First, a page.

posted by MaryDellamorte at 2:57 PM on June 26, 2010 [2 favorites]


We're mere weeks too late to hear the Manhattan Choral Ensemble perform it.
posted by hermitosis at 3:11 PM on June 26, 2010


verstegan: "probably the first musical recording of all."

Nope, 28 years prior, people were recording sound well before it was possible to play it back again.
posted by idiopath at 3:15 PM on June 26, 2010 [6 favorites]


The DRM must a been insane.
posted by grubi at 3:22 PM on June 26, 2010


This is just too awesome for words. Every week I play golf with an 88 year old guy who landed in St. Mere Eglise as a member of A Rather Famous Company of the 101st Airborne - and I think that's a link with the past. A couple of years ago we had film posted here from the turn of the 20th Century and I thought that was awesome, but 1888 and now 1860? That's haunting man.
posted by Nick Verstayne at 3:27 PM on June 26, 2010


I hear dead people.
posted by kozad at 3:47 PM on June 26, 2010 [1 favorite]


Thirding the love for Israel in Egypt.

For one thing, it contains one of the more fun things Handel wrote for alto:
Their land brought forth frogs. Notice how both the accompaniment and the vocal ornamentations have these frog-like hopping dotted rhythms. Also, notice how major-key glee the part about pestilence is. I have never heard the words "blotches and blains" sung with more enjoyment.

Three more choruses describing the Plagues here. Handel had fun with these! The first is the plague of flies, with some lovely "buzzing" effects by the strings and high voices. Then there's a very satisfying hailstorm, and then the last one: "He sent a thick darkness over the land, even darkness which might be felt."

How do you illustrate darkness in music? The choir start off singing together, and gradually the voices each wander off and lose their way. The music loses its direction too, so that the chorus doesn't end-- it just stops midway through and winds down into recitative.

This sort of experimentation with form is light-years beyond anything Handel did in Messiah, and proves (I think) that Israel in Egypt deserves more love. Also, someone needs to hire me to sing that "Frogs" solo. Just sayin'.
posted by Pallas Athena at 4:13 PM on June 26, 2010 [3 favorites]


I'm sure it was hard enough for them to record it that it makes me wonder why they bothered to do it on a train.
posted by crunchland at 4:23 PM on June 26, 2010 [3 favorites]


Come on, I'm pretty sure both Handel and any 100+ year old recordings are in the public domain by now. I don't think the RIAA or ASCAP can go after this.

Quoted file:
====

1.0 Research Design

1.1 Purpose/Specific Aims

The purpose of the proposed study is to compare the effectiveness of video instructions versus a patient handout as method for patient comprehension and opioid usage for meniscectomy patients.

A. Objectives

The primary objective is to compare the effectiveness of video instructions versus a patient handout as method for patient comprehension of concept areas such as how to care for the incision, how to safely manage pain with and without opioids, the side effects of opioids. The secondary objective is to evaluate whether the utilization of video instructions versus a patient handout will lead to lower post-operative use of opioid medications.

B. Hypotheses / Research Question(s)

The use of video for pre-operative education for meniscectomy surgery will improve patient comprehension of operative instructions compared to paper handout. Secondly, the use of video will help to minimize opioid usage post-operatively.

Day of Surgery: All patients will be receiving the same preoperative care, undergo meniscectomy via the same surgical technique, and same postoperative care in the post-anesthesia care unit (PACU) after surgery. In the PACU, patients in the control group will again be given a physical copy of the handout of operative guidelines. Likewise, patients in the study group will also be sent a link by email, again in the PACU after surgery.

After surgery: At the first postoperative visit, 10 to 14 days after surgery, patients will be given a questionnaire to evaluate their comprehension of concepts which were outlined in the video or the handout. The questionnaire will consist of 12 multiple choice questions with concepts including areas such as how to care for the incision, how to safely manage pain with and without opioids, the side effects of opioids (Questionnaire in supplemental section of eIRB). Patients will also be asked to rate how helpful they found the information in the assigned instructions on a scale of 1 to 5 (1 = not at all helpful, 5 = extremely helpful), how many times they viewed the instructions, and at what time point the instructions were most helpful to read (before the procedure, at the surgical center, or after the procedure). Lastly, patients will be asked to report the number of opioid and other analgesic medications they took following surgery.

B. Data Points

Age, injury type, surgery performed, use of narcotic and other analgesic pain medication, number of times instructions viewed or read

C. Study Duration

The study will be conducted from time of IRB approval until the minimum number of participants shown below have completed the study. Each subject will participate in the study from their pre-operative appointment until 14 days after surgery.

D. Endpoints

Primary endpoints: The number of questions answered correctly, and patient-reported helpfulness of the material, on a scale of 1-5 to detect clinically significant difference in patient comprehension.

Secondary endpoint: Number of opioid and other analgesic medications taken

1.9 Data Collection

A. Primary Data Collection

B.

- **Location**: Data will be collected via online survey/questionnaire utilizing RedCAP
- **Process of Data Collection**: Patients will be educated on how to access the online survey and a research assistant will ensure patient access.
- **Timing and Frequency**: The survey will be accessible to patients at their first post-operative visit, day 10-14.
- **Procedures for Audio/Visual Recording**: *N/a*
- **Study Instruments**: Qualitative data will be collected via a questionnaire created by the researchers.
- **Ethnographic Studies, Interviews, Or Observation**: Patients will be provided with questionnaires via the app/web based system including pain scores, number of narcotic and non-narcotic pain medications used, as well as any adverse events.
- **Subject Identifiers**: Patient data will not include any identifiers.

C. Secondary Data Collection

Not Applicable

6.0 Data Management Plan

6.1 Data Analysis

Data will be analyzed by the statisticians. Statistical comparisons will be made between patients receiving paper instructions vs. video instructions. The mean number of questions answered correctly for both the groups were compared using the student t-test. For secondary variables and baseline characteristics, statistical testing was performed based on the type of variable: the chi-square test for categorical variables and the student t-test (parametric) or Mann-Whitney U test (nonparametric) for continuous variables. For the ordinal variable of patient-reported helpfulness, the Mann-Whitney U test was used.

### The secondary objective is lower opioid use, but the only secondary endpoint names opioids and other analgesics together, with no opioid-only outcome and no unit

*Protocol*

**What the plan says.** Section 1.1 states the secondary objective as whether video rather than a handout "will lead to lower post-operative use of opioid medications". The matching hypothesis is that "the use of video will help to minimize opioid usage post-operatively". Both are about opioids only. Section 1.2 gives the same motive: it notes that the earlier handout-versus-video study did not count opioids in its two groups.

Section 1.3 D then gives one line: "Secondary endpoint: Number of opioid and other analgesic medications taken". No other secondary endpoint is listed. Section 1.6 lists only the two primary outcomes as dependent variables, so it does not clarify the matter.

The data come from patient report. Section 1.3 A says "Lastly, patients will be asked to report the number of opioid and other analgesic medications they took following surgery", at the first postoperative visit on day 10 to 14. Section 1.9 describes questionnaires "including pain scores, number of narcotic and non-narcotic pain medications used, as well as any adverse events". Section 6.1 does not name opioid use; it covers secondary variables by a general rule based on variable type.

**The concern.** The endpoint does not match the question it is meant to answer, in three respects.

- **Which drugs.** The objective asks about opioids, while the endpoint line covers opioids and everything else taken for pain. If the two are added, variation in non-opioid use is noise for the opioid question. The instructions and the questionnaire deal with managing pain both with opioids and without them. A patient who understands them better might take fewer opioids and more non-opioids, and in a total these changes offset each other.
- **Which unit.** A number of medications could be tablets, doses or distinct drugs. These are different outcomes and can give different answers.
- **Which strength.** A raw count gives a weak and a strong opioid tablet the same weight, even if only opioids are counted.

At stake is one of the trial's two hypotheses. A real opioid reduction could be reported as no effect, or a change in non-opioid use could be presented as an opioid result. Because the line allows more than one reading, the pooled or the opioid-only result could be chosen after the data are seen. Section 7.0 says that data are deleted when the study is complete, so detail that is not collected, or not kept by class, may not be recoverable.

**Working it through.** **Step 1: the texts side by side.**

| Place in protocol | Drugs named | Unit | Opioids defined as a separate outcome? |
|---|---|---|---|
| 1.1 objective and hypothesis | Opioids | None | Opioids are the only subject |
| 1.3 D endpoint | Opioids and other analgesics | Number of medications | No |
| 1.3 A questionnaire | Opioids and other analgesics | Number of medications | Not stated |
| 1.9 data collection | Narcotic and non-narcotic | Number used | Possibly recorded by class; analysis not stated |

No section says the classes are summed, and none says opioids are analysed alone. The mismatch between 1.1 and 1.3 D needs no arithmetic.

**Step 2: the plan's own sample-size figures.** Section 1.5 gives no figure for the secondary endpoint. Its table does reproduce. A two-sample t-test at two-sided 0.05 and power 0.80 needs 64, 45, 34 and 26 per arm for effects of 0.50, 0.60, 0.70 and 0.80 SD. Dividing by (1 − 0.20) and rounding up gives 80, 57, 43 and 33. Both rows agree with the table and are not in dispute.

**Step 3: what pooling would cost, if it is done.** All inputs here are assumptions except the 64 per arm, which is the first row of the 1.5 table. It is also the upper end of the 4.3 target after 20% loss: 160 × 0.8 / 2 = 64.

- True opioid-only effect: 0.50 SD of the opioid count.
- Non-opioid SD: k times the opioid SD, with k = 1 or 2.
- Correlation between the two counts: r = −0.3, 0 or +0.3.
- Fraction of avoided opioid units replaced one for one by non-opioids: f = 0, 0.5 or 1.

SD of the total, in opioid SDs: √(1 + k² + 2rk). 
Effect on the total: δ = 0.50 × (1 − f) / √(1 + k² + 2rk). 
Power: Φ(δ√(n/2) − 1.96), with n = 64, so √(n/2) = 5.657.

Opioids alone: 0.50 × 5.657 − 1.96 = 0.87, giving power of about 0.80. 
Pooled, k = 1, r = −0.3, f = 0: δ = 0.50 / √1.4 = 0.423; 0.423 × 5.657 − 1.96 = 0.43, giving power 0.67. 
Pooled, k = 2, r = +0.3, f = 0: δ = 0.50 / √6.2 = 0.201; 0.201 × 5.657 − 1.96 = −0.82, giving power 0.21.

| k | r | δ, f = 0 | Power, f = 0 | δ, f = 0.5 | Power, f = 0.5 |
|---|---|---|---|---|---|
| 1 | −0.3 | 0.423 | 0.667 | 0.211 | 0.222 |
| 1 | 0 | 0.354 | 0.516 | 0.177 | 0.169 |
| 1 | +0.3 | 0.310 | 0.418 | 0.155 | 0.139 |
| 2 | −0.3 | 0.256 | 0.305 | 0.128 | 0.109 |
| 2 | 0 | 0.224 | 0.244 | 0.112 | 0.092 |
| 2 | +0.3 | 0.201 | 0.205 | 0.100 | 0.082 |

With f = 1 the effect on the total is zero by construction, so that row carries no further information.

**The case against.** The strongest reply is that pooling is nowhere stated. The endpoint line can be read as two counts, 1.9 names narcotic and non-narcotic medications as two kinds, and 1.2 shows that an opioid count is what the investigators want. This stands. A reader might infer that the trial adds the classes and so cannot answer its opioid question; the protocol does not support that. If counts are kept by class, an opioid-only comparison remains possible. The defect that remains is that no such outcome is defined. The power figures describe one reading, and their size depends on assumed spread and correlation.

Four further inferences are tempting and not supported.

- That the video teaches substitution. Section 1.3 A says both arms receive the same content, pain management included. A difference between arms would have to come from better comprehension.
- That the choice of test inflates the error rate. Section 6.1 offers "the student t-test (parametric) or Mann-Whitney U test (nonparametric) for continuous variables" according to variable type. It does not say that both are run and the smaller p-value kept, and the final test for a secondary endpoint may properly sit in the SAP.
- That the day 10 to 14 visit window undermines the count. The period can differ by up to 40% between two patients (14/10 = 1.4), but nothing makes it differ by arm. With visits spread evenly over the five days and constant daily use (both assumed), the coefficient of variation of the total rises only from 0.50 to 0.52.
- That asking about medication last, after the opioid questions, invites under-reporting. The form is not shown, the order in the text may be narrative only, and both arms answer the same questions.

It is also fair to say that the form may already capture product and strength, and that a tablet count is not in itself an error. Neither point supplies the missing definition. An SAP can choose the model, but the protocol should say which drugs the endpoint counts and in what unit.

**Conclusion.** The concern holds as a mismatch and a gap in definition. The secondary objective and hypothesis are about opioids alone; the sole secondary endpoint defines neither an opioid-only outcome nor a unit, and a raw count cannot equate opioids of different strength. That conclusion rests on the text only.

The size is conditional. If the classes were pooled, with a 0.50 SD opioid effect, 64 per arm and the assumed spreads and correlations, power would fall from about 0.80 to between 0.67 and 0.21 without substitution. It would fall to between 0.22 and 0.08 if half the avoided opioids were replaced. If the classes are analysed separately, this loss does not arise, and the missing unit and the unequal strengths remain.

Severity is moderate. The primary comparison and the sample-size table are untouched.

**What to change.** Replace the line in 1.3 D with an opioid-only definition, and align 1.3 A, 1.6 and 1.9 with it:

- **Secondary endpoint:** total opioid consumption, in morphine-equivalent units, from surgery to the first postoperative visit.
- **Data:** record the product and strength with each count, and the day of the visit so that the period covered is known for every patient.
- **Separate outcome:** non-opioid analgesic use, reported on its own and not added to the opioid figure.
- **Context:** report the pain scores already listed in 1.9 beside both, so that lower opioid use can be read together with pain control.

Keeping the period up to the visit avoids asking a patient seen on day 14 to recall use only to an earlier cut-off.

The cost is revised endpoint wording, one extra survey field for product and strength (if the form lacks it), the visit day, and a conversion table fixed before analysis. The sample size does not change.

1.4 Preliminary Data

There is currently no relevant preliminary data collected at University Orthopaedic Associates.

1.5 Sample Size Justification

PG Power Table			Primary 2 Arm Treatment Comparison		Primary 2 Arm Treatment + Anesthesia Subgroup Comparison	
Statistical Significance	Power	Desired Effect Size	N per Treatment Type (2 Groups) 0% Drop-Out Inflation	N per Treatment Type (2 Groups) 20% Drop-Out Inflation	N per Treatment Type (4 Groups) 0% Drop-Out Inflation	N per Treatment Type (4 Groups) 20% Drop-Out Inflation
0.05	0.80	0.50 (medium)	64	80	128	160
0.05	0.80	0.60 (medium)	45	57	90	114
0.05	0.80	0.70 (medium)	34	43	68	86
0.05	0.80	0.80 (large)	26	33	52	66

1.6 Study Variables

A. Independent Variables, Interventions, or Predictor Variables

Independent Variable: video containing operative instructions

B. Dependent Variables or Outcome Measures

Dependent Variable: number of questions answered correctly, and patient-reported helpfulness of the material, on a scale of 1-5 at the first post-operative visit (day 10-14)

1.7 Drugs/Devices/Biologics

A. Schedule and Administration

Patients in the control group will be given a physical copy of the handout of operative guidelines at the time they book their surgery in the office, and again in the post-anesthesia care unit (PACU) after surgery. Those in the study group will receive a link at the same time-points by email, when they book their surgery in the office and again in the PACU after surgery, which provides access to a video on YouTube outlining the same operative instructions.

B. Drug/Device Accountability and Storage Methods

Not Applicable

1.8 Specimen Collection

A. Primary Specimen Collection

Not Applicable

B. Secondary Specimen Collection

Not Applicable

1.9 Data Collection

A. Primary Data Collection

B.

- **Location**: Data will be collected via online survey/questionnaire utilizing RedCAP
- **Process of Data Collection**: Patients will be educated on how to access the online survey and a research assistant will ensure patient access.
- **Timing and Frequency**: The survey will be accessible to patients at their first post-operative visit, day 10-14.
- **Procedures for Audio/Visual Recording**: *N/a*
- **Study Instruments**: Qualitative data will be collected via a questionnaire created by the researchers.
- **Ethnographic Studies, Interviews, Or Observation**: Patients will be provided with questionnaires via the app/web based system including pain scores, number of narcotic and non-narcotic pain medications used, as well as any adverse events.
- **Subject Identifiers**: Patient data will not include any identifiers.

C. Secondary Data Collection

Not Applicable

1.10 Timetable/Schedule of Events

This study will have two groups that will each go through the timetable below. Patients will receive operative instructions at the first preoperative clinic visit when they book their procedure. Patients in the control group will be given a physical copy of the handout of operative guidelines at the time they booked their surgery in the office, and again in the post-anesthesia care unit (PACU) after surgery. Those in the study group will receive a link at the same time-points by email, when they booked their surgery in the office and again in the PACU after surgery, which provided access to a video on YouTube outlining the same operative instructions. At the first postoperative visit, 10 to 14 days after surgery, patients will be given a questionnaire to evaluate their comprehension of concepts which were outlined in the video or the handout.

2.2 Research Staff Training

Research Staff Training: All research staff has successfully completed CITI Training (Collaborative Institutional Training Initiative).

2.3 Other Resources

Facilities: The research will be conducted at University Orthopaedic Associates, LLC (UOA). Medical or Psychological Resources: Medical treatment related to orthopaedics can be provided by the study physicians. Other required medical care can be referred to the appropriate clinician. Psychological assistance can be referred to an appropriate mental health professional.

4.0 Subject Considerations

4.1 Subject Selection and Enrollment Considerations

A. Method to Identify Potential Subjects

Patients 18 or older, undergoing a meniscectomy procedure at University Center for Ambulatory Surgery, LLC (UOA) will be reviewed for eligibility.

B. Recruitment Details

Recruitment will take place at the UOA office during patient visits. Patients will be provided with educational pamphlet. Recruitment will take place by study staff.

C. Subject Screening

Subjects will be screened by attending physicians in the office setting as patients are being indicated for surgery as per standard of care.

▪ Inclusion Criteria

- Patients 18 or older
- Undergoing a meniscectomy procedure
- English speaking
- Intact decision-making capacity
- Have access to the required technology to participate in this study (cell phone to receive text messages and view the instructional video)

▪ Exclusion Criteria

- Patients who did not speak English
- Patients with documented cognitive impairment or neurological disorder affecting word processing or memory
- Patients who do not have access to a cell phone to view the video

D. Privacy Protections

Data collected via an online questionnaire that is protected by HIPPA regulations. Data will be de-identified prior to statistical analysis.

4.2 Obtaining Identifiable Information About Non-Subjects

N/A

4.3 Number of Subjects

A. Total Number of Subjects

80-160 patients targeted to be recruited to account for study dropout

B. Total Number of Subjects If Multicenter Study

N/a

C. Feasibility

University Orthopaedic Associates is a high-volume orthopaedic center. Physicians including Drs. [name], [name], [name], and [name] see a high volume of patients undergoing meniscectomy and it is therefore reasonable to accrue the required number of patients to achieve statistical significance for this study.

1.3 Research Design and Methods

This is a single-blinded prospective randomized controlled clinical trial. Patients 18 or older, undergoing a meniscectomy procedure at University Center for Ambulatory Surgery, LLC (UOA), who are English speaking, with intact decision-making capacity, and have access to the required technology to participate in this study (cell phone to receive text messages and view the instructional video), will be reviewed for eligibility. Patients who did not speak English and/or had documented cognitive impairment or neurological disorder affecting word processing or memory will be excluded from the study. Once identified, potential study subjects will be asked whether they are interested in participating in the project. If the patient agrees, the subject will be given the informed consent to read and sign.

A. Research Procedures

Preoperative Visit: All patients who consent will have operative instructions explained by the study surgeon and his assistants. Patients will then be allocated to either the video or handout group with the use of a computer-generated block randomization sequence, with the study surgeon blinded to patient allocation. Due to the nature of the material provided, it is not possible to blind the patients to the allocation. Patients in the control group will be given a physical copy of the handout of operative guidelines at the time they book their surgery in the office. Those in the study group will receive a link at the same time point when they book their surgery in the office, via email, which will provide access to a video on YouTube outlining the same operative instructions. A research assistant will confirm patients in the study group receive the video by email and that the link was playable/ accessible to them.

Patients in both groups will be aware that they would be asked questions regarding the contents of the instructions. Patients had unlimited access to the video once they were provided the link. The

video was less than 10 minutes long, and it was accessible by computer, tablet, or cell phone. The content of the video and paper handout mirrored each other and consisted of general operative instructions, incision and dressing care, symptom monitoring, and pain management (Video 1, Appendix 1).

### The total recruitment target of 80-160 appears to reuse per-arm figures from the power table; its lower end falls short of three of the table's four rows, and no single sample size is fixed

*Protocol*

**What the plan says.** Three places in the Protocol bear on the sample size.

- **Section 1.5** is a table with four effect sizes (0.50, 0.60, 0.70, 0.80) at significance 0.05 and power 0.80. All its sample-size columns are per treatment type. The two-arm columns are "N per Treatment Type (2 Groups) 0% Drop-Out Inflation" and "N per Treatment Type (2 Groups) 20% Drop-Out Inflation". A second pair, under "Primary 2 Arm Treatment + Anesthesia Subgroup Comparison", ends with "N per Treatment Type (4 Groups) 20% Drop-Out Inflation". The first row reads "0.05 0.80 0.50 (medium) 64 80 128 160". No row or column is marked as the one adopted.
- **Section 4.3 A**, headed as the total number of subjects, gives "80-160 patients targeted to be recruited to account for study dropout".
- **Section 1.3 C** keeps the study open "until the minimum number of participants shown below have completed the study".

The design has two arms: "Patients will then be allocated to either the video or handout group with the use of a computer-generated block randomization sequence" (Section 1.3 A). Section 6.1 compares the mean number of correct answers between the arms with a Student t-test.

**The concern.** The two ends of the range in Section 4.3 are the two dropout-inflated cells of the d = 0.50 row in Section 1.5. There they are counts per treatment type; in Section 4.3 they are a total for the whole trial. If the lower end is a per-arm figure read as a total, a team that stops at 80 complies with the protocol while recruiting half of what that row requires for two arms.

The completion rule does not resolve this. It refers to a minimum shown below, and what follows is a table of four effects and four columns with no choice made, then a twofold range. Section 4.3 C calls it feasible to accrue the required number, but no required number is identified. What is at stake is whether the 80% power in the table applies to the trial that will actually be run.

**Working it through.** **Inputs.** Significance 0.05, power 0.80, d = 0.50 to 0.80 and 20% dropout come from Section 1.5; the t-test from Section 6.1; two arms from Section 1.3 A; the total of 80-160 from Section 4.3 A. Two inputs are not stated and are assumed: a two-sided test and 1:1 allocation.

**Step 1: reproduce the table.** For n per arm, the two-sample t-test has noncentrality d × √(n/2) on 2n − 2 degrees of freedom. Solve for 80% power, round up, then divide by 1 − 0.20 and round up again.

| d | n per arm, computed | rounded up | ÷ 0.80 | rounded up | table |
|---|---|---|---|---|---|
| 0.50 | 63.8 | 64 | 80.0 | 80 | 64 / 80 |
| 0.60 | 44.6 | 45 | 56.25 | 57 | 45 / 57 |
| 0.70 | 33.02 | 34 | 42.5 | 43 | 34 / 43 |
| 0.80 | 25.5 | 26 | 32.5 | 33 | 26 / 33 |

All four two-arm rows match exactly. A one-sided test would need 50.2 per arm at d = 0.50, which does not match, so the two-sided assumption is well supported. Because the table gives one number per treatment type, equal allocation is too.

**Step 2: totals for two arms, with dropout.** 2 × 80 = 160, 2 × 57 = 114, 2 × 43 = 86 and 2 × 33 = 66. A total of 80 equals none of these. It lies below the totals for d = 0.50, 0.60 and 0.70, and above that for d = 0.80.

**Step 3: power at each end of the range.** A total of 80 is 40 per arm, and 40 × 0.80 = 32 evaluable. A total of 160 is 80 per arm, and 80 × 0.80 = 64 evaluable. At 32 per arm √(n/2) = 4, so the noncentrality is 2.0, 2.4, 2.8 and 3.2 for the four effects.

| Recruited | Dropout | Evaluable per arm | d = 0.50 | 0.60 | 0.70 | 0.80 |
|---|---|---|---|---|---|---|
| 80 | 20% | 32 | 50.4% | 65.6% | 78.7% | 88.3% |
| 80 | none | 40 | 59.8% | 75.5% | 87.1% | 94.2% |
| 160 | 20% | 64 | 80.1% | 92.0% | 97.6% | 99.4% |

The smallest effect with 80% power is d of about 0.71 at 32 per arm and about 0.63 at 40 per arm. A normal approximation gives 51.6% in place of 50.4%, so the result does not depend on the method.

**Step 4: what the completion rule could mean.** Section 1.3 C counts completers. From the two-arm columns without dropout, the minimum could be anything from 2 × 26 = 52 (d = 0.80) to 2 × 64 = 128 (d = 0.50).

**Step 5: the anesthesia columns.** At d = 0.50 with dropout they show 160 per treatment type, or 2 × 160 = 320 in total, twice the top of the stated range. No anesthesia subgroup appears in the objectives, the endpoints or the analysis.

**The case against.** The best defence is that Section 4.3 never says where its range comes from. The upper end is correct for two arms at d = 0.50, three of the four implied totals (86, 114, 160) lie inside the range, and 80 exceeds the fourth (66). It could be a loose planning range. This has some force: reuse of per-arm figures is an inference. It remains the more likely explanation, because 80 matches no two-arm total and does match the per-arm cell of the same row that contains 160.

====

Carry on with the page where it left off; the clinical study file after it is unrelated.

I know you were probably joking, but, in fact, no sound recordings, even those from over 100 years ago, are in the public domain in the US. See quote from Wikipedia below:

Before 1972, sound recordings were not subject to federal copyright, but copying was nonetheless regulated under various state torts and statutes, some of which had no duration limit. The Sound Recording Amendment of 1971 extended federal copyright to recordings fixed on or after February 15, 1972 (the effective date of the act), and declared that recordings fixed before that date would remain subject to state or common law copyright. The Copyright Act of 1976 maintained this until February 15, 2047, which was subsequently extended by the Sonny Bono Copyright Term Extension Act to the same date in 2067.[26] As a result, no sound recording can reliably be considered in the public domain in the United States before that date, even if the recording was in existence before 1923 and even if it originated in another country where it has entered the public domain. Wikipedia link
posted by Awkward Philip at 4:30 PM on June 26, 2010 [1 favorite]


in brief the choruses covered in the cylinders are: Moses and the Children of Israel, I will sing unto the Lord, Thy right hand O Lord, and Sing ye to the Lord.

Funny--I heard it as:

Never shall I give thee up

Never shall I let thee down

Never shall I run around and desert thee
posted by Halloween Jack at 4:41 PM on June 26, 2010 [10 favorites]


Embroider that on a pillow and you've got $100K in the bank.
posted by hermitosis at 6:04 PM on June 26, 2010


I'm actually surprised it wasn't porn.
posted by e.e. coli at 6:31 PM on June 26, 2010


When I first taped my voice aged 5, the playback confused me mightily. For a long time I was convinced a whole new world was being created in the little black cassette player, with a little tiny bonaldi reading from a script.